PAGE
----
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Published: Friday, 12/7/2007

Kranz presents piece of moon to alma mater for inspiration

BY MEGHAN GILBERT
BLADE STAFF WRITER
Shawnteal Peery, 18, a Central Catholic High School senior, records Eugene Kranz following his presentation of a piece of moon rock. Mr. Kranz is a 1951 graduate of Central and lead flight director of Apollo 13. Shawnteal Peery, 18, a Central Catholic High School senior, records Eugene Kranz following his presentation of a piece of moon rock. Mr. Kranz is a 1951 graduate of Central and lead flight director of Apollo 13.
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Eugene "Gene" Kranz had been looking forward to yesterday for years to give back to the school that launched his space career.

The former National Aeronautics and Space Administration flight director made famous by actor Ed Harris' portrayal of him in the film Apollo 13 yesterday was awarded the space agency's Ambassador of Exploration Award at his alma mater, Central Catholic High School.

Mr. Kranz, a native of West Toledo and 1951 Central Catholic graduate, promptly gave the award to the school, which he said gave him fundamental knowledge in math and science and developed his character.

The awards, which recognize the dedication of those involved in the Mercury, Gemini, and Apollo programs, remain the property of NASA.

Mr. Kranz was given the award by his daughter, Lucy Kranz, associate director of the NASA Johnson Space Center.

Eugene Kranz, a former NASA flight director, is hugged by his daughter, Lucy V. Kranz, while presenting him with NASA's Ambassador of Exploration Award. Eugene Kranz, a former NASA flight director, is hugged by his daughter, Lucy V. Kranz, while presenting him with NASA's Ambassador of Exploration Award.
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"In 1951, Central was my launching point for moving into the military and eventually getting into space," Mr. Kranz said.

"In looking back, it almost seemed there was some master plan that guided my direction, guided me throughout the journey to a place called mission control and later to the moon."

Mr. Kranz said he wanted the award displayed at the high school because dreams are born during that time, as was his love of aviation.

During his 34-year career with the country's space program, Mr. Kranz served on teams that managed more than 100 missions, including the near-disaster of Apollo 13.

Mr. Kranz presented the award to Central Catholic, which he credits for his interest in math and science. Mr. Kranz presented the award to Central Catholic, which he credits for his interest in math and science.
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The movie attributed to him the words, "failure is not an option." In reality, the speech was much longer, but Mr. Kranz said he agreed with the movie line as a summary.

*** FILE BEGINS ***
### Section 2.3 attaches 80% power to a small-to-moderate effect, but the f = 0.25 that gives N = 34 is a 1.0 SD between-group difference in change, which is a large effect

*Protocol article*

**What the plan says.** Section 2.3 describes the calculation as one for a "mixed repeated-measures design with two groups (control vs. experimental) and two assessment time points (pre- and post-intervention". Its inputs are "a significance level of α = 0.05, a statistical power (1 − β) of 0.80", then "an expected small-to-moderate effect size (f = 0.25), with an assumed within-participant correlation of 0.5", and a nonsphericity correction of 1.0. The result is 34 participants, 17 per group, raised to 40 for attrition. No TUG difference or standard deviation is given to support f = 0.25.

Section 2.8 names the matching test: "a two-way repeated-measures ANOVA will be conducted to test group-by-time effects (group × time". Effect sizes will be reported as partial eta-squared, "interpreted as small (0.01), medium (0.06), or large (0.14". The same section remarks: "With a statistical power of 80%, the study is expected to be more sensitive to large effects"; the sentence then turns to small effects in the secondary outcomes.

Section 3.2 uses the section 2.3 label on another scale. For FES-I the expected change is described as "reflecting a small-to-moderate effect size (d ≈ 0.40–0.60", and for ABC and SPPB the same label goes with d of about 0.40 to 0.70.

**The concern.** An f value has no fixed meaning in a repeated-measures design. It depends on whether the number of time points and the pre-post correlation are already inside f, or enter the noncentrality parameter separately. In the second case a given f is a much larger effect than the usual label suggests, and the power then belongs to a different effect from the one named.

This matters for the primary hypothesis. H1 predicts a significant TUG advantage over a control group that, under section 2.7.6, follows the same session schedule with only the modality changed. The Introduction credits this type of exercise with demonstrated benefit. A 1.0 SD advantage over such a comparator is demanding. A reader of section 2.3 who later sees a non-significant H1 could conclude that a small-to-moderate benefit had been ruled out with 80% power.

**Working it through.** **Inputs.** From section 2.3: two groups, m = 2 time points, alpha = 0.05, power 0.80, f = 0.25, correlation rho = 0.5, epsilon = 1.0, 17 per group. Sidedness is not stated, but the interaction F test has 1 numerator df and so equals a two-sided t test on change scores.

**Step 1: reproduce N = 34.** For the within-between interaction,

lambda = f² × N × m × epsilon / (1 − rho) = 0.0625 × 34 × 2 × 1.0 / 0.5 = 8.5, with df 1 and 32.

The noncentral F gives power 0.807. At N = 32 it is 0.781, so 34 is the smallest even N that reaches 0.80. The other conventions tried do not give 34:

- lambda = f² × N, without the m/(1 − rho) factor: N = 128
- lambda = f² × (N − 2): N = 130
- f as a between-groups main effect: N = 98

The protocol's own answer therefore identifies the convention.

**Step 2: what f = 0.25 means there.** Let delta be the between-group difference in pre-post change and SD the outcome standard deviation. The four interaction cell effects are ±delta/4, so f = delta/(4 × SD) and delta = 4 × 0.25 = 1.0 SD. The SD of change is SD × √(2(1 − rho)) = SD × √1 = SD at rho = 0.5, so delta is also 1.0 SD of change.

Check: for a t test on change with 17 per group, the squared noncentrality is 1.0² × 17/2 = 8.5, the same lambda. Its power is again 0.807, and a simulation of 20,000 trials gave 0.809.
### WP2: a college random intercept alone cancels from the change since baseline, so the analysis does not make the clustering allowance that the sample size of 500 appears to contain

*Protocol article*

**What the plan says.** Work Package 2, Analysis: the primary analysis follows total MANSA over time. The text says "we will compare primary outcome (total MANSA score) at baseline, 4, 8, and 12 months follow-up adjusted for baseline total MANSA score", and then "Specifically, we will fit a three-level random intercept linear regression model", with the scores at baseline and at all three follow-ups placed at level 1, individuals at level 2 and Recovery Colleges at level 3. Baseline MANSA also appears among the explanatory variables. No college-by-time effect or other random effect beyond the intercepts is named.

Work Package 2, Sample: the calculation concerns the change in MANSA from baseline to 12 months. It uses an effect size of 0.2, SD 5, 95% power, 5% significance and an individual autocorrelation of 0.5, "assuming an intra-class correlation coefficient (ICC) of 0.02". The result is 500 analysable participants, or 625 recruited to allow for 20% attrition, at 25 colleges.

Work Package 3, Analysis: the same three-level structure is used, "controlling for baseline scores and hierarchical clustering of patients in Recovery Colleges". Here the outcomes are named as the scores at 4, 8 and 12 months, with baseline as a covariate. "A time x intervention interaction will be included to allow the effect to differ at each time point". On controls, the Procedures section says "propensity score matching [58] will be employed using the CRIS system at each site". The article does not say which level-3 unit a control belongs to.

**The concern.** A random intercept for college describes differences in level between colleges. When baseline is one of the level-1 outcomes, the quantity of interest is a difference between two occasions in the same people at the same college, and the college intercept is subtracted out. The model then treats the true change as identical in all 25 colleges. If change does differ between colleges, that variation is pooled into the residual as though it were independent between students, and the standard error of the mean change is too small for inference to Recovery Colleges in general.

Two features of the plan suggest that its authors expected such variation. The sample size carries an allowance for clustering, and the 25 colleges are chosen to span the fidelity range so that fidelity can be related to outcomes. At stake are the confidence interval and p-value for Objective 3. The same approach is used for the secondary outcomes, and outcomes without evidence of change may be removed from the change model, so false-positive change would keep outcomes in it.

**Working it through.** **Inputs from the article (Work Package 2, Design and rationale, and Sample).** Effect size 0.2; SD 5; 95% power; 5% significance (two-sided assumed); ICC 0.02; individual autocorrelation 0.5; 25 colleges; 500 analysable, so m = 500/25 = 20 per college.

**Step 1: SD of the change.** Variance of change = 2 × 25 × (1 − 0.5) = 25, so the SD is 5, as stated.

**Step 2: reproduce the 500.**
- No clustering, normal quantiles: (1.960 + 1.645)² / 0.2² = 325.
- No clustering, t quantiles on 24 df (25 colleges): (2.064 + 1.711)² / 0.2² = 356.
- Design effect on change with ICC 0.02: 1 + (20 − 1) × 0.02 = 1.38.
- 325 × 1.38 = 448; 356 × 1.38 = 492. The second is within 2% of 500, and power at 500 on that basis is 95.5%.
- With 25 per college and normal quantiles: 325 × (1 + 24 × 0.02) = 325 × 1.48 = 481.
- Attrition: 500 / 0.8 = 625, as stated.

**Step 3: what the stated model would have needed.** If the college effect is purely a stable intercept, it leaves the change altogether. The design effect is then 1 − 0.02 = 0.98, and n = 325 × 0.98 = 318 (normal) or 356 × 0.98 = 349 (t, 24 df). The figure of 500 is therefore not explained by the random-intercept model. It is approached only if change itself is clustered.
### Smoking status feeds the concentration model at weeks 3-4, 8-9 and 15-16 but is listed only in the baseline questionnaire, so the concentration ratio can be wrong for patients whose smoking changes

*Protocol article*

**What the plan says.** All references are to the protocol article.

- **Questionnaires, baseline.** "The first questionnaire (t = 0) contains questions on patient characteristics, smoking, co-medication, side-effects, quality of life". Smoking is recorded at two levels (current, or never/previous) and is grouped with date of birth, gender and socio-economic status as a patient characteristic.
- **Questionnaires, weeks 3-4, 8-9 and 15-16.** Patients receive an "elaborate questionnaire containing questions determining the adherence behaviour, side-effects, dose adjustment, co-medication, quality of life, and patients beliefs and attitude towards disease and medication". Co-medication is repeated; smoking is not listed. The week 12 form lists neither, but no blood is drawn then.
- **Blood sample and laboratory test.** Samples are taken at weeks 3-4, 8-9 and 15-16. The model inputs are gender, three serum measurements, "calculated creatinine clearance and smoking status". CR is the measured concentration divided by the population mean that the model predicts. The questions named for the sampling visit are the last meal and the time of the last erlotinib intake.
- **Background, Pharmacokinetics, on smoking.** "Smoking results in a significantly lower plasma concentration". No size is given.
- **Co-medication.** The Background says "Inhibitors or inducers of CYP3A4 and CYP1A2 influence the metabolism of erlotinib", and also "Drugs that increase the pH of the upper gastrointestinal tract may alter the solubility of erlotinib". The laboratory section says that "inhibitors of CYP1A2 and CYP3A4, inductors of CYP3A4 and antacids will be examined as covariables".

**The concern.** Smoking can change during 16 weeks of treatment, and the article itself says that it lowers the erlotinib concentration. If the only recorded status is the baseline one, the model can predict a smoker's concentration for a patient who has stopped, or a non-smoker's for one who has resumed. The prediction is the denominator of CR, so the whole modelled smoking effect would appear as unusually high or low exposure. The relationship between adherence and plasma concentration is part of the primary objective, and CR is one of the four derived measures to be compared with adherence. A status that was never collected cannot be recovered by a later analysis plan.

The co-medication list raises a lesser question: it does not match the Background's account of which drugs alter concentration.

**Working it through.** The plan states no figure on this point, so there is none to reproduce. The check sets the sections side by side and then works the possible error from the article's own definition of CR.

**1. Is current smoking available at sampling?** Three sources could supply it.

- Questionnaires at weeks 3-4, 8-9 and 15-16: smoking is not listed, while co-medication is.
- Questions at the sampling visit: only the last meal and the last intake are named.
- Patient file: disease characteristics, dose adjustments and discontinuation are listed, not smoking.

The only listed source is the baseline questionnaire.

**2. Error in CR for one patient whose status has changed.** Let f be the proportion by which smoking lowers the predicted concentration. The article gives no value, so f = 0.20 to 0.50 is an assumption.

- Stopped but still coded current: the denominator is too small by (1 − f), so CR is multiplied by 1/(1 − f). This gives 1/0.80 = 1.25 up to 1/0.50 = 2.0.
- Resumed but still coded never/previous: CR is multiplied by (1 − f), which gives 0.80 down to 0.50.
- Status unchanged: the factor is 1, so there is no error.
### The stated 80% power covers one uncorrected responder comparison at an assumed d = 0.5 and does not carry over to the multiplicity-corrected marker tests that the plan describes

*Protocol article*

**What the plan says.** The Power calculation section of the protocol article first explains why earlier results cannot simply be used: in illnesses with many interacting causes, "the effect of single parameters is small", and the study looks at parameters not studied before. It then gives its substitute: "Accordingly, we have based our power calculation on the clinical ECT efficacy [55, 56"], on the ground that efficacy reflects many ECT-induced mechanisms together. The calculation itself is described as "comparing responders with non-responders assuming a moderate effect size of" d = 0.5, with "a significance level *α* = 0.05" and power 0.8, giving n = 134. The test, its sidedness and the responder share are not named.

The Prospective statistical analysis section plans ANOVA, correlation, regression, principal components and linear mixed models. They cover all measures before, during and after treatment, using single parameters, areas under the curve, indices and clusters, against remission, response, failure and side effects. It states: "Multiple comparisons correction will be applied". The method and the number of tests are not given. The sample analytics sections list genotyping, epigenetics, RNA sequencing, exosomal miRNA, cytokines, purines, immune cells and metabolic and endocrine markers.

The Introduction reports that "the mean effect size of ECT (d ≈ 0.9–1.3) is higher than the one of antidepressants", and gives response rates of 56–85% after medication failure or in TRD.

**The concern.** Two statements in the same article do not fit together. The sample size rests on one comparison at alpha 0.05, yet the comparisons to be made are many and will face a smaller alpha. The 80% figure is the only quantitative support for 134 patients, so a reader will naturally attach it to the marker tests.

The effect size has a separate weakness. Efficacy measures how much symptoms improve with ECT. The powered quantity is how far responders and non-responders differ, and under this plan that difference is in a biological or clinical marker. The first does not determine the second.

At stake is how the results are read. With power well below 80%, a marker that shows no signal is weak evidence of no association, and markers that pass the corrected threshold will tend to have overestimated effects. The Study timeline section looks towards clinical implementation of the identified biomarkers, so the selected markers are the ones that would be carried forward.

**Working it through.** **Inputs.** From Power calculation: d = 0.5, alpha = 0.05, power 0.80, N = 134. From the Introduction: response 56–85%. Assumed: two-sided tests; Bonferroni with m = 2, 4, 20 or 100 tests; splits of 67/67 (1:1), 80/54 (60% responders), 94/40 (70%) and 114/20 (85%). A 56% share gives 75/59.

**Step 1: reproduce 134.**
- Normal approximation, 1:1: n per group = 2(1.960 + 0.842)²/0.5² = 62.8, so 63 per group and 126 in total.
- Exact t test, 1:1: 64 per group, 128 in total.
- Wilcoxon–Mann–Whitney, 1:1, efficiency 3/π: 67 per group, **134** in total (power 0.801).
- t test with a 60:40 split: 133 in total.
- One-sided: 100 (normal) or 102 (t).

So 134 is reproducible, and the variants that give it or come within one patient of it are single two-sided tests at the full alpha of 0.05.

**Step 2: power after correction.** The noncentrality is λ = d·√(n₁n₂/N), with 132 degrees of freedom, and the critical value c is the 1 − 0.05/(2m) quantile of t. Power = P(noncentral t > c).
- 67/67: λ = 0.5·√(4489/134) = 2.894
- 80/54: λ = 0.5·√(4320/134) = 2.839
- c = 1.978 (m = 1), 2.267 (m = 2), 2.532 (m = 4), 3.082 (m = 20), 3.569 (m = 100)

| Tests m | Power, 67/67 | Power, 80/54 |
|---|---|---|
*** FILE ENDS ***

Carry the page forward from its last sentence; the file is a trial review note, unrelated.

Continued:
Mr. Kranz also was the flight director for the Apollo 11 mission that landed another Ohioan, Neil Armstrong, and Buzz Aldrin on the moon.

"I never believed that one day I would be a member of the team that would plant an American flag on the moon and today we will place a piece of this moon in your library," Mr. Kranz told the students.

The moon rock encased in Lucite was placed in a room in the library renovated for its display. The Stars Planets And Creative Exploration, or SPACE, room has enlarged photographs of Mr. Kranz, a paper he wrote in high school about spaceflight, and a number of books about space.

Mr. Kranz said he hopes the moon rock will help encourage students to take up difficult subjects.

"Young people are basically optimistic and they are the ones to take the risk to make things happen," he said.

Shawnteal Peery, a senior who turns 18 today, recorded Mr. Kranz saying "nothing is impossible" into her camera yesterday after the award presentation.

She heard him speak a few years ago when he visited Central Catholic and was moved by his passion that you can do anything. For Ms. Peery, that means getting into the University of Chicago to study political science.

"Ever since I saw him speak, I've really admired that philosophy," she said. "Nothing is impossible. If you really want something to happen, it will as long as you try hard enough."

The Rev. Dennis Hartigan, president of Central Catholic, said that great minds have long looked to the heavens for inspiration and thanked Mr. Kranz for giving the school a symbol of that.

"We can gaze on something that humanity has looked on for thousands and thousands of years," he said. "We are truly blessed to have a piece of that inspiration here."

Contact Meghan Gilbert at:

mgilbert@theblade.com

or 419-724-6134.



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